Given the levies, illicit liquor is actually available at far cheaper prices compared to mild beer. So, given India's economic conditions, 'kick for the buck' being the norm, beer stands no chance in the lower income segments. And therefore over the last three years, we have seen the emergence of strong beer as a category, which actually satisfies this need, but, globally, strong beer is a very, very small component of the market. It is really lager beer, which is the key segment. The day the government begins to distinguish between beer and spirits in terms of the state levies and impositions, in terms of the restrictions on marketing and advertising, there will be a huge opportunity in the beer business. Especially given India's demographics and given the huge purchasing power of the youth in India. We at Foster’s do not plan to wait for that day and then start moving. Once we have established ourselves in the market, when the day comes, we hope to have built such a strong base in the segment that we cannot be shaken from our prime position.
In worldwide share of throat, the spirits to beer ratio is 1:7. In India the spirits to beer ratio, taking both the organised and unorganised sector together is in the vicinity of 7:1. Which means we're talking of a 50 times differential between the two. We have reached this stage because brewing is a more capital-intensive business than distilling and therefore there are greater entry barriers. However, our product has the advantage of having a well-established industrial unit as well as an excellent network of dealers and distributors thanks to Foster’s Lager.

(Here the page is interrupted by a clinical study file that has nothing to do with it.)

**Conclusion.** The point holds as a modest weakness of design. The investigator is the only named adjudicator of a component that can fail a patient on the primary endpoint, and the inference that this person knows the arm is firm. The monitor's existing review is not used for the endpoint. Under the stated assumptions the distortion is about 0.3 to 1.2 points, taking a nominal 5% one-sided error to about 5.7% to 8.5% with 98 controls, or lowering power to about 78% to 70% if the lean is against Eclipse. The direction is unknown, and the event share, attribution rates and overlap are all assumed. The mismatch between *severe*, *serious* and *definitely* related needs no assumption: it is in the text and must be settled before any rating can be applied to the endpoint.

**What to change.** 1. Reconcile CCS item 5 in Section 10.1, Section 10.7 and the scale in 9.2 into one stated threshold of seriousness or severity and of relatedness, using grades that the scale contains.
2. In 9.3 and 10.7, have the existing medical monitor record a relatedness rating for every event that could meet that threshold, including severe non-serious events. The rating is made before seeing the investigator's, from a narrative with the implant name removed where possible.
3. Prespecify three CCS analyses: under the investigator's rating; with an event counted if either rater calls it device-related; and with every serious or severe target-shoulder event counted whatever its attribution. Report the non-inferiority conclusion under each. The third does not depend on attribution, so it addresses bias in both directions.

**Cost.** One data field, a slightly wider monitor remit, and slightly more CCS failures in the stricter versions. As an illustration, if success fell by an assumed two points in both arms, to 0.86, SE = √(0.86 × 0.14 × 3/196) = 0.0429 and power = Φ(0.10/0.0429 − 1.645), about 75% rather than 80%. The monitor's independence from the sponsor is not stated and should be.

An important aspect that we must keep in mind for our launch is that the legal minimum age to purchase liquor ranges from 18 years in some state to 25 years in others. Delhi has a minimum age limit of 25 years. So far, the efficiency of enforcement has not been studied. It has, however, been shown that an increase in the age of legal drinking from 18 years to 21 years achieves nearly 60 per cent of the effect of prohibition on alcohol consumption. Which means that, at least in the launch period, we would like to go the Foster’s Lager way and launch in Maharashtra, expanding later to other parts.
By the year 2010, it is estimated that 47.5 billion gallons of beer will be consumed worldwide - equal to nearly 7 gallons for every man, woman and child on earth. 60 percent of consumption will occur in Europe and the United States, down from a current 70 percent of the world market. The majority of the difference will occur in Asia, where it is predicted that consumption will increase by almost 35% during the period.
The US demographics have beer consumption as overwhelmingly male-dominated, with men accounting for more than 80% of the volume consumed. In India, men account for an even higher percentage of the volume consumed. Of all the beer types, light beer has the strongest following among women consumers. Women beer drinkers are more attracted to specialty micro brewed beers than they are to the big brands, possibly because of their greater variety.